The judges recommended to Mr James Sibbald an extra Prize for six large and beautiful Onions.
In closing our notice of this auspicious commencement of the Yetholm Horticultural Society, we aould take the liberty of hinting to our neighbours in that romantic little Highland town, the opportunity that is presented of the different owners and occupiers of houses still farther adding to the beauty of the natural scenery by their enclosing small pieces of ground in front of their houses , and tastefully laying them out in flower plots and small shrubs. Ere recurrence of the next exhibition we shall hope tp see some few of the towns-people setting a spirited example. Very ;ittle expense would render the town one of the most neat, as it is one of the most picturesquely situated, in the South of Scotland.- Kelso Chronicle.
Newspapers:
from "The South Australian Advertiser 31st. March, 1859. Robert Sweet gave ten shillings to a Bushfire Relief Fund."

16th. Feb., 1861, "Mr. Sweet found a large fish 20 inches long and flat like a flounder in the Bremer Creek."

The South Australian Advertiser Friday 20 July, 1866 and Sat the 28 July, 1866, also the Adelaide Express, also the South Australian Weekly Chronicle Sat 21 July, 1866.
SWEET. —On the 9th July, at Sweet Cottage, Wood-
chester, Mr. Robert Sweet, aged 66 years, late of
Yetholm, Roxburghshire, Scotland.
1841 census Yetholm:
Robert Sweet aged 39 Gardener born in England
Ann Sweet aged 32 not born in county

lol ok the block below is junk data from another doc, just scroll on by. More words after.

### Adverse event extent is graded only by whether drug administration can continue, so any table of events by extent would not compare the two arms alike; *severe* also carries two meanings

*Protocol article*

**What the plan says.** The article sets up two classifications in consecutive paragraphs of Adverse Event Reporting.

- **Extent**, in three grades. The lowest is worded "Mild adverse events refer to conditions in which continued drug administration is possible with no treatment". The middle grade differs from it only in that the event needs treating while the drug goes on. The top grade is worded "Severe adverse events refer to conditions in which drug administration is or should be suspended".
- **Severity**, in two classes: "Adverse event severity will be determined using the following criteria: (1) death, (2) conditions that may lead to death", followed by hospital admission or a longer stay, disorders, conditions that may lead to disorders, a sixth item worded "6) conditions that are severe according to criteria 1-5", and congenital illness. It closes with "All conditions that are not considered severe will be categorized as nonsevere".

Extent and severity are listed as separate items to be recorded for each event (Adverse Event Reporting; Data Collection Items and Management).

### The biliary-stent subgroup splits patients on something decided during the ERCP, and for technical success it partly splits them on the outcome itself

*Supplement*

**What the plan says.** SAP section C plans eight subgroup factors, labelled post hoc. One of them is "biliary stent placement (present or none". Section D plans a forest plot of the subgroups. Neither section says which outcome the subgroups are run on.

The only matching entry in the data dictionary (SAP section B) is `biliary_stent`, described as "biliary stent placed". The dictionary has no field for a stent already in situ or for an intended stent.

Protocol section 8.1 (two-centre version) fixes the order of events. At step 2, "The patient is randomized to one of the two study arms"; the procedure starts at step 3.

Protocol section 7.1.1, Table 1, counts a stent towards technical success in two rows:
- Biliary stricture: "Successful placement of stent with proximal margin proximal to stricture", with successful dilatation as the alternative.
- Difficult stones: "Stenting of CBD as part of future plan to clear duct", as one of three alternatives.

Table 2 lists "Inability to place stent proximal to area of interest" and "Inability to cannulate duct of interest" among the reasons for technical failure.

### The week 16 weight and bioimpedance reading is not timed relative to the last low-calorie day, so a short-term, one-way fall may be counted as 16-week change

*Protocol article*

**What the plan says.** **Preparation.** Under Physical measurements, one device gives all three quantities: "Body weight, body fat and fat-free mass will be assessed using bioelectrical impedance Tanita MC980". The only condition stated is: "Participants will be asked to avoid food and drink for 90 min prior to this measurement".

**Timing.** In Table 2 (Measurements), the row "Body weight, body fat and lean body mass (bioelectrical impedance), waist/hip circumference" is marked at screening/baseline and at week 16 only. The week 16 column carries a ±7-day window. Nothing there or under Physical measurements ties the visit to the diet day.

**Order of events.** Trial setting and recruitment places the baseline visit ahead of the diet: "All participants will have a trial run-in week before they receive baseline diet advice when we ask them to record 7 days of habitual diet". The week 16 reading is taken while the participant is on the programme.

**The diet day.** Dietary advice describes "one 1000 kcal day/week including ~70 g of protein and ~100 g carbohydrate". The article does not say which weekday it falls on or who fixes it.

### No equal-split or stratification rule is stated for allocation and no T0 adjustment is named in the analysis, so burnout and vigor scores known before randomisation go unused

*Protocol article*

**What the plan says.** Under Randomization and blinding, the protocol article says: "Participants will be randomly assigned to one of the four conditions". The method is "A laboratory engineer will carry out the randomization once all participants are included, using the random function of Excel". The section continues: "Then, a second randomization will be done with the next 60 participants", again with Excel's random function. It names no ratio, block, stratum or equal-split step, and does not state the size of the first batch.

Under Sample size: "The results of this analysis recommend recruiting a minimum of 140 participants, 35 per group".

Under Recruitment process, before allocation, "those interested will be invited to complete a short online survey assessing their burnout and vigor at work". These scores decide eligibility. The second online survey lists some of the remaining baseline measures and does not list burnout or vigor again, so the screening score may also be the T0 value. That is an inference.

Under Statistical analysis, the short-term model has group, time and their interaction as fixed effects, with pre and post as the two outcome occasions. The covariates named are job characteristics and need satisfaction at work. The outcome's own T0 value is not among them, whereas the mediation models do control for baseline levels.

Jane Sweet (became Jean) aged 6 born in county
Catherine sweet aged 4 born in county
Mary Sweet aged 6 months born in county
Thomas Sweet aged 81 Independant not born in county [visiting his daughter]
Fanny McCrone aged 21 servant not born in county

1851 census:
Yetholm
Robert Sweet Head Married aged 50 Nursery man and gardener born Newcastle, England
Ann Sweet Wife married aged 49 born Glasgow, Lanarkshire
Catherine Sweet daughter unmarried aged 13 scholar born in Yetholm, Roxburghshire
Mary Sweet daughter unmarried aged 10 scholar born in Yetholm, Roxburghshire
John Sweet Son unmarried aged 8 scholar born in Yetholm, Roxburghshire

Jean Sweet is staying with her cousin Thomas Sweet at 219 Duke Street, Glasgow
Pigot's directory of 1837
The entries for Yetholm, Linton and Morebattle list :

Gentry and Clergy: Rev R Shirra Town Yetholm
Linen drapers Robert Sweet Town Yetholm
Shopkeepers and dealers in groceries Robert Sweet Town Yetholm
Places of Worship Original Burghers Town Yetholm Rev R Shirra and Rev John Hastie.

From this I deduce that Robert was running the market garden, selling his produce in his shop as well as having a linen drapers shop.
Robert Sweet and Alexander McDonald had a partnership in a blacksmith shop producing hauling chains, wedges, bogies and paling knives.

According to Carolyn Tucker and Andrea of Strathalbyn History room, Section 1813 was first bought from the Crown by a Morris Marks on 10th December 1853. He sold this to Robert Sweet on 21st April 1863 after which it passed to Anne on Robert's death. So Robert only farmed there for three years or so until his death in 1866. At the time of the purchase, Robert was described as a Woodchester farmer. Suggesting that Robert moved into the area and rented or managed a farm prior to buying Section 1813. His daughter, Jane, applied to be schoolteacher in Woodchester in August 1860, so this probably places the family in Woodchester from, at the latest, this time. Also in Sept 1860, John Sweet is quoted in the South Australian Government Gazette several times as one of a number of ratepayers requesting the district be named the "District of Onaunga". Suggesting that he was well entrenched by then.